Some Immune-Mediated Diseases May Increase Cancer Risk

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Having an immune-mediated disease may increase a person’s risk of developing cancer, according to a large study published in JAMA Oncology

Researchers identified immune-mediated diseases associated with an elevated risk of cancer in the involved organs, near and distant organs, and different systems.

For this study, the researchers assessed the risk of total and individual cancers associated with 48 immune-mediated diseases.

The study included 478,753 participants from the UK Biobank prospective cohort. The patients’ mean age was 56.4 years, 54% were women, and 95% were White. There were 61,496 patients (13%) with at least 1 immune-mediated disease.

The median follow-up was 10 years. During that time, 2834 cases of cancer were recorded in 61,496 patients with immune-mediated diseases, and 26,817 cancer cases were recorded in 417,257 patients without immune-mediated diseases.

In a model adjusted for confounding factors (such as age, history of cancer, and body mass index), the risk of cancer was significantly higher among patients with immune-mediated diseases (hazard ratio [HR], 1.08; 95% CI, 1.04-1.12; P <.001).

A few individual immune-mediated diseases were significantly associated with an increased risk of cancer overall. These included ulcerative colitis (HR, 1.33; 95% CI, 1.17-1.51; P <.001), asthma (HR, 1.06; 95% CI, 1.01-1.12; P =.03), and primary biliary cholangitis (HR, 1.74; 95% CI, 1.10-2.76; P =.02).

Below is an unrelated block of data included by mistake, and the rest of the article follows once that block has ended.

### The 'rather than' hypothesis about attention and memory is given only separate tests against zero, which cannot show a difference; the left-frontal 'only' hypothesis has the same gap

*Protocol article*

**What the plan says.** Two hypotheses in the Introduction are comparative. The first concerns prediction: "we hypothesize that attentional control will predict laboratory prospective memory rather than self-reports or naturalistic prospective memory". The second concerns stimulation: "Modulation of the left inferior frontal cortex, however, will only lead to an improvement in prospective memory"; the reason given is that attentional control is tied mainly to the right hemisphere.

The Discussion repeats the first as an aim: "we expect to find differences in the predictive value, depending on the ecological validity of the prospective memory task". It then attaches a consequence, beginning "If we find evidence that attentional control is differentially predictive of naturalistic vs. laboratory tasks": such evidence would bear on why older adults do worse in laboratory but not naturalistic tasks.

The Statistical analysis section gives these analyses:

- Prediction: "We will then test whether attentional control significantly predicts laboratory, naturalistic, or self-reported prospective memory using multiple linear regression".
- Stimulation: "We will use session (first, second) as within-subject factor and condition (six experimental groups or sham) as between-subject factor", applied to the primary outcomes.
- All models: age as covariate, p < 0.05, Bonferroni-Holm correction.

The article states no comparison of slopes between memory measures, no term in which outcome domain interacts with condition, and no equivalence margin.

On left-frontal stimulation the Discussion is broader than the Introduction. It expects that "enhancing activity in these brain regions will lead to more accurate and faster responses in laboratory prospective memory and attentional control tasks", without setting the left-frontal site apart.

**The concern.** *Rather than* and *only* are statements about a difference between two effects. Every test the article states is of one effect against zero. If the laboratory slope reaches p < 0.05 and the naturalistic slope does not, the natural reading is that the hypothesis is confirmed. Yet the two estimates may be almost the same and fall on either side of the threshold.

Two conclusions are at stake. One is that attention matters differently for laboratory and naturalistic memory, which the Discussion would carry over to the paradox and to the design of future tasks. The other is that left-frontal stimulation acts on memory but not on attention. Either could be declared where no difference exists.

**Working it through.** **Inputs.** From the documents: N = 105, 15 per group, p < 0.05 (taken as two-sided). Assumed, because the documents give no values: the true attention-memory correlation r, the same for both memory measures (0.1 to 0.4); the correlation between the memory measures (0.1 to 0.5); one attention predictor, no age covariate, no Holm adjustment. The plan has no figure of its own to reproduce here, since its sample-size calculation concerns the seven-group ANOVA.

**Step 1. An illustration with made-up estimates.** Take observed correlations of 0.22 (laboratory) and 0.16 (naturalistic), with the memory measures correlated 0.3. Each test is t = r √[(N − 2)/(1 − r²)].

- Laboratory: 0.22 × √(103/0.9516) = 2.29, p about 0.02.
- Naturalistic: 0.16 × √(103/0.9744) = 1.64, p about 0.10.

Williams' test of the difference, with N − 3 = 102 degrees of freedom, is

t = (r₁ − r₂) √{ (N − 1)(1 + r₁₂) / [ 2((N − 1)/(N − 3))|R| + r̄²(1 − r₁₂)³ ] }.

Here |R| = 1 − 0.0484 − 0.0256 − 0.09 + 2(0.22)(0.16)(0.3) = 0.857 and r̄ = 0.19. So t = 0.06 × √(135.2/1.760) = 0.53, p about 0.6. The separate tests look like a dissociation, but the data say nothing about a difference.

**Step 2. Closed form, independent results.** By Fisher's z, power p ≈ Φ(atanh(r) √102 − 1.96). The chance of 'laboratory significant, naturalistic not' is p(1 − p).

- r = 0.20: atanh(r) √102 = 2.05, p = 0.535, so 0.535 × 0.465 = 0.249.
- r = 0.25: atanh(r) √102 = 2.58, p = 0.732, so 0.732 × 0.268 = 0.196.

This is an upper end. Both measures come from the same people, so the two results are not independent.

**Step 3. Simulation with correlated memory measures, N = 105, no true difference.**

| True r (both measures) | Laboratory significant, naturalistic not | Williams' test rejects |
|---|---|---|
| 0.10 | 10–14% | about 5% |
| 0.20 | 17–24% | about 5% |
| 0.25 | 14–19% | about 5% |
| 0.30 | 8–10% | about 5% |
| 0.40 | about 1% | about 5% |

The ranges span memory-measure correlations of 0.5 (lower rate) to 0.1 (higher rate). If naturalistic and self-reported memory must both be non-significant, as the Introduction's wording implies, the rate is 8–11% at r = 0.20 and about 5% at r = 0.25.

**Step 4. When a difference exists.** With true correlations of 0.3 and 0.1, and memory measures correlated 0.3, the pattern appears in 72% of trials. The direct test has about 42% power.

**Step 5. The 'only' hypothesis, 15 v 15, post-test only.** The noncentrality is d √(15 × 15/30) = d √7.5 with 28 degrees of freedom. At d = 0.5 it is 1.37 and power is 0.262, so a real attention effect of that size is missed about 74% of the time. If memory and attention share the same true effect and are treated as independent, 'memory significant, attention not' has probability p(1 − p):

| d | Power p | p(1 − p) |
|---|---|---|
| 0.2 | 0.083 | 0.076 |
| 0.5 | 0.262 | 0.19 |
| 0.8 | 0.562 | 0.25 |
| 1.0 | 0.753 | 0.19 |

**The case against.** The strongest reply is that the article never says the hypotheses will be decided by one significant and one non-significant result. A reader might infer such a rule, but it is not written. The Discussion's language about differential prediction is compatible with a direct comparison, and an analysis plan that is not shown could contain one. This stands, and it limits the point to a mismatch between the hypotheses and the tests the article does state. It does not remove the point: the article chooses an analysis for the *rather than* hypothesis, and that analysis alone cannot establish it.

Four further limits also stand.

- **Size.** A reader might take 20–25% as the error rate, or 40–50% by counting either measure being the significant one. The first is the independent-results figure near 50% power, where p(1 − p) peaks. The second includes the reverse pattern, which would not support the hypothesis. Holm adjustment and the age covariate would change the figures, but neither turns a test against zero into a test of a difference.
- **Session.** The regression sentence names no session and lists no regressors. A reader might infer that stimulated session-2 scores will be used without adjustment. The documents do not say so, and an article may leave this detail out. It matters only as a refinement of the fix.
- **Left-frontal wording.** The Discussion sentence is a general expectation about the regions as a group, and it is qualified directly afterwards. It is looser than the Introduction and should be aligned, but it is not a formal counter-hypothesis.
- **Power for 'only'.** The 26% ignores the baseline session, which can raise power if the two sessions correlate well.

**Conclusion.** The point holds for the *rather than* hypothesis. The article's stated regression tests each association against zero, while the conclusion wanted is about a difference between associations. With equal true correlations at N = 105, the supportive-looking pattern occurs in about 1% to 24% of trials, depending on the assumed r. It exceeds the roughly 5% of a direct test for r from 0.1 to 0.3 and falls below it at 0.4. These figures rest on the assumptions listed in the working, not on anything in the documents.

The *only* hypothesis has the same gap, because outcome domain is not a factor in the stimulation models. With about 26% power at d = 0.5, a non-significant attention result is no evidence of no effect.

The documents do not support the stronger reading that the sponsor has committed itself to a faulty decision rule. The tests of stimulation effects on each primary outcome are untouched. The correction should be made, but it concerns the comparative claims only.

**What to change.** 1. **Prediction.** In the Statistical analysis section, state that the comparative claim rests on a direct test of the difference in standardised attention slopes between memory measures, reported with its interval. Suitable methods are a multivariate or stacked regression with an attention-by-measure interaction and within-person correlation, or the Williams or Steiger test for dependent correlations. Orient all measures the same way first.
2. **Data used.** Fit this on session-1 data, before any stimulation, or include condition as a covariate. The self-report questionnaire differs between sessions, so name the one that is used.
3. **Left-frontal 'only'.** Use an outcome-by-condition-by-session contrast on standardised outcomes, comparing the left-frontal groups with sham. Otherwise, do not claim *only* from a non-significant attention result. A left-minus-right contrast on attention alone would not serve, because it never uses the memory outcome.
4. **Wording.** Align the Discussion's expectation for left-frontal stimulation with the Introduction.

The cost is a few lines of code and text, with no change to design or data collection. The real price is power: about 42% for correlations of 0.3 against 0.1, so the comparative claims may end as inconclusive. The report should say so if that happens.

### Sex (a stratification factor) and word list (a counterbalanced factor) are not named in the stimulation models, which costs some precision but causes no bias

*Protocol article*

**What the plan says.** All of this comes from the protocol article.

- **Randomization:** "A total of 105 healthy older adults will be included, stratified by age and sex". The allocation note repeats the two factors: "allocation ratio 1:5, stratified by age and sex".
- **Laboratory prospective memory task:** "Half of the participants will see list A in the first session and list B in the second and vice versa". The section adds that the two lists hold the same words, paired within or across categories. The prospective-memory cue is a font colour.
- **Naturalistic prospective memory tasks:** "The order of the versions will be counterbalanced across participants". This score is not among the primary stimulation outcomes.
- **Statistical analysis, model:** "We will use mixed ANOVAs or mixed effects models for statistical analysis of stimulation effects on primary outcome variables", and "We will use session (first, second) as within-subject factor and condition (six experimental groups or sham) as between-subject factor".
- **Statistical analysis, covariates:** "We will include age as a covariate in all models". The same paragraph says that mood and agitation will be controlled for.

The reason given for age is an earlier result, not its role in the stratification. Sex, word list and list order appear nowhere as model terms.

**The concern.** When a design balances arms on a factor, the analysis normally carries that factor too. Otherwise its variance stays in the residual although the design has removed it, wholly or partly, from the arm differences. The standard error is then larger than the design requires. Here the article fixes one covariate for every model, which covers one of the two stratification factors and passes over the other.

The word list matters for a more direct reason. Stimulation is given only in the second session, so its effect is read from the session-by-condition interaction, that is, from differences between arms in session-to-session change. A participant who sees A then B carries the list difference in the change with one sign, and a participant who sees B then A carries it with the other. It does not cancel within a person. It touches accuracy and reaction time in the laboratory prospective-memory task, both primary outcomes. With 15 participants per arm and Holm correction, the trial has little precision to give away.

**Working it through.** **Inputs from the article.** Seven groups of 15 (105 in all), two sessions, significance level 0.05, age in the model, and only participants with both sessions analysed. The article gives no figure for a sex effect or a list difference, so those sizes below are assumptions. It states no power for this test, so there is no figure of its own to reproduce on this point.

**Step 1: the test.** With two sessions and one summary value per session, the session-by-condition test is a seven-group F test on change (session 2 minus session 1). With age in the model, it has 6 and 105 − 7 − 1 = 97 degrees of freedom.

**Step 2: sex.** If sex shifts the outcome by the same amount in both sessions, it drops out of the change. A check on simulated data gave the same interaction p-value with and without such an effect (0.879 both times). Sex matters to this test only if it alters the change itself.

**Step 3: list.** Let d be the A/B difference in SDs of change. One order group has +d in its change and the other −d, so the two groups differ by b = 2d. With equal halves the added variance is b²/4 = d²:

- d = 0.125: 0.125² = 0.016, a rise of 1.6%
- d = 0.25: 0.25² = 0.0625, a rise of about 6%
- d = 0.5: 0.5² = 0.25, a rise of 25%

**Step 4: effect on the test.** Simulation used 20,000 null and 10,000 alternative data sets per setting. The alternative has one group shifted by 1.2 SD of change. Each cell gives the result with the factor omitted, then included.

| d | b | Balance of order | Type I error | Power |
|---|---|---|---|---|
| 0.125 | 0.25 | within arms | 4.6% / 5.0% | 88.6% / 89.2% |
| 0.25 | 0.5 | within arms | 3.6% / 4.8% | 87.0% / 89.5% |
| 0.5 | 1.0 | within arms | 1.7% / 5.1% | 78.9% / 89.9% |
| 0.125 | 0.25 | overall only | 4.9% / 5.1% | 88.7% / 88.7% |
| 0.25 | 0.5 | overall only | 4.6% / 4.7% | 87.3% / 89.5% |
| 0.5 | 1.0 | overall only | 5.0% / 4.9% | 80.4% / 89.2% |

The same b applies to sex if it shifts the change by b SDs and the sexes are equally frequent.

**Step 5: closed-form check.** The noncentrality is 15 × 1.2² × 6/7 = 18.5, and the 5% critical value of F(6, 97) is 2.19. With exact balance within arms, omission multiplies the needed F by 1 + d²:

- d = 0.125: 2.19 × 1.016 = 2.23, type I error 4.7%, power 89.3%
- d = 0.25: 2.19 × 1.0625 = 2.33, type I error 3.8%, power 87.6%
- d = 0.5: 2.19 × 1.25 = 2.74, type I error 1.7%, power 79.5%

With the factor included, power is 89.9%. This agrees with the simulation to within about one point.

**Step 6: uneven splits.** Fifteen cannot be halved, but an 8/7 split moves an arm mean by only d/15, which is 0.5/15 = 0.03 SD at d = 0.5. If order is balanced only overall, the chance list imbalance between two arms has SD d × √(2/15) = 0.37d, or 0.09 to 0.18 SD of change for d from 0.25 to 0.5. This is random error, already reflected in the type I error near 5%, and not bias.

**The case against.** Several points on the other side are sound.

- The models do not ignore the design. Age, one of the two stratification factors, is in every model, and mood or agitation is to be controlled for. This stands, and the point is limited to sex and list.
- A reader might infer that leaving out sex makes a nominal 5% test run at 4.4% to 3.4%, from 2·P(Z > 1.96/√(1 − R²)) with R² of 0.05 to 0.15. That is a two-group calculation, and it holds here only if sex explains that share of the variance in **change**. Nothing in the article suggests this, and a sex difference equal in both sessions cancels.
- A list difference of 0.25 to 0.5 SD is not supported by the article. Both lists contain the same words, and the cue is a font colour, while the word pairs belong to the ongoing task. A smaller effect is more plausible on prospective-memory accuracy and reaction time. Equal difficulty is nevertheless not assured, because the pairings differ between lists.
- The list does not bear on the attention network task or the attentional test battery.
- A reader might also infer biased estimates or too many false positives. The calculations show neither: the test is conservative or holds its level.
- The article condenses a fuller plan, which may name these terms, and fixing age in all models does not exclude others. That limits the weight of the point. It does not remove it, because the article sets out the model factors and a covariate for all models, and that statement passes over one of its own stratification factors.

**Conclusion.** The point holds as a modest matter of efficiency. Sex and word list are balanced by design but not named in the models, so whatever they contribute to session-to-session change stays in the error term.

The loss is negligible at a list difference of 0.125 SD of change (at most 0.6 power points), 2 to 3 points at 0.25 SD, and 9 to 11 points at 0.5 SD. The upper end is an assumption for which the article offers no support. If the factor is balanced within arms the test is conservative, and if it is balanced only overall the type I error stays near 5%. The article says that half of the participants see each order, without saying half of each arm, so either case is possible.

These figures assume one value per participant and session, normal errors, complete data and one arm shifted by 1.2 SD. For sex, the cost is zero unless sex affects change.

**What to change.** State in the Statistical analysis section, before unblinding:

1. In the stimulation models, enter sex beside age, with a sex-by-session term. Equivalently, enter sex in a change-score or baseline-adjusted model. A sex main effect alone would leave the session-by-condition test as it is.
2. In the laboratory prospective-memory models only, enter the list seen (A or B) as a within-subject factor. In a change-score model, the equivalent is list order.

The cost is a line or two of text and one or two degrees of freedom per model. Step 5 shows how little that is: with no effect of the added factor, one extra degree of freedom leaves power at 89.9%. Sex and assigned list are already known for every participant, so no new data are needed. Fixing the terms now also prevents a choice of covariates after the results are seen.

Patients with any immune-mediated disease had an elevated risk of developing lung cancer (HR, 1.36; 95% CI, 1.20-1.53; P <.001), lymphoma (HR, 1.49; 95% CI, 1.26-1.75; P <.001), liver cancer (HR, 1.75; 95% CI, 1.30-2.36; P <.001), and a few other cancers.

Researchers identified 5 organ-specific immune-mediated diseases that were significantly associated with an elevated risk of local cancers only. Examples include asthma with lower airway cancer (HR, 1.34; 95% CI, 1.14-1.56; P <.001) and idiopathic thrombocytopenic purpura (ITP) with hematologic cancer (HR, 6.94; 95% CI, 3.94-12.25; P <.001).

The researchers also identified 9 immune-mediated diseases that were significantly associated with an increased risk of cancer in the involved organs, such as asthma with lung cancer (HR, 1.34; 95% CI, 1.14-1.57; P <.001) and celiac disease with small intestinal cancer (HR, 6.89; 95% CI, 2.18-21.75, P <.001).

In addition, 13 immune-mediated diseases were associated with an increased risk of cancer in the near organs, distant organs, or different systems. Examples include Crohn’s disease with liver cancer (HR, 4.01; 95% CI, 1.65-9.72; P =.002), autoimmune hepatitis with tongue cancer (HR, 27.75; 95% CI, 3.82-199.91; P =.001), and ITP with liver cancer (HR, 11.96; 95% CI, 3.82-37.42; P <.001).

Among all cancers, lymphoma was most extensively associated with immune-mediated diseases, such as rheumatoid arthritis (HR, 2.01; 95% CI, 1.34-3.01) and ITP (HR, 7.72; 95% CI, 3.67-16.23).

“The findings suggest that immune-mediated diseases are associated with risk of cancer at the local and systemic levels, supporting the role of local and systemic immunoregulation in carcinogenesis,” the researchers concluded.

Reference

He MM, Lo CH, Wang K, et al. Immune-mediated diseases associated with cancer risks. JAMA Oncol. Published online December 2, 2021. doi:10.1001/jamaoncol.2021.5680



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